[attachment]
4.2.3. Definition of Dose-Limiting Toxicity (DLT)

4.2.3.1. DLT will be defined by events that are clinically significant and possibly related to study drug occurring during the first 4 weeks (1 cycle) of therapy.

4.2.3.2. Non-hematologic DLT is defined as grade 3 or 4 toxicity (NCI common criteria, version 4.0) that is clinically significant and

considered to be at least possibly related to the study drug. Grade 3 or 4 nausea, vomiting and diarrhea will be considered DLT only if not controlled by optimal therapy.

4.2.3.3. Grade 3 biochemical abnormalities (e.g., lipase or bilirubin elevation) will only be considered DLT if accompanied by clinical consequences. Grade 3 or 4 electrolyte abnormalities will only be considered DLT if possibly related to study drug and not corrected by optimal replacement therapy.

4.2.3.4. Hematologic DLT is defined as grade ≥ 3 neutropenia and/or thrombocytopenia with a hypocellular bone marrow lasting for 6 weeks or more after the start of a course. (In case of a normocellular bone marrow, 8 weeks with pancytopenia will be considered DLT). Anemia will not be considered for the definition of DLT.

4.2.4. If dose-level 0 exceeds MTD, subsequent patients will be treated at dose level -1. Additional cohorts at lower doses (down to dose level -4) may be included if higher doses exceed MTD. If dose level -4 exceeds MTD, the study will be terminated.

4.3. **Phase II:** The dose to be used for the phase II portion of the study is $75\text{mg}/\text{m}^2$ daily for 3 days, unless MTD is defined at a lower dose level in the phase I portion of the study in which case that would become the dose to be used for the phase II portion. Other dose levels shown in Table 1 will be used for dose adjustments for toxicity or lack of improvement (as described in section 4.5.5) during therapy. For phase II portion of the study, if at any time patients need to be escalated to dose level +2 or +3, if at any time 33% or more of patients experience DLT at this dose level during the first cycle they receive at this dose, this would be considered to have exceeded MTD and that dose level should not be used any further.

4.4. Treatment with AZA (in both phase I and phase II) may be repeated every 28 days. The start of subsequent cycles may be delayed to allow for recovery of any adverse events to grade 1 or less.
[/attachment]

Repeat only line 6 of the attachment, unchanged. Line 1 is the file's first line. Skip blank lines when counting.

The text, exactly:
4.2.3.4. Hematologic DLT is defined as grade ≥ 3 neutropenia and/or thrombocytopenia with a hypocellular bone marrow lasting for 6 weeks or more after the start of a course. (In case of a normocellular bone marrow, 8 weeks with pancytopenia will be considered DLT). Anemia will not be considered for the definition of DLT.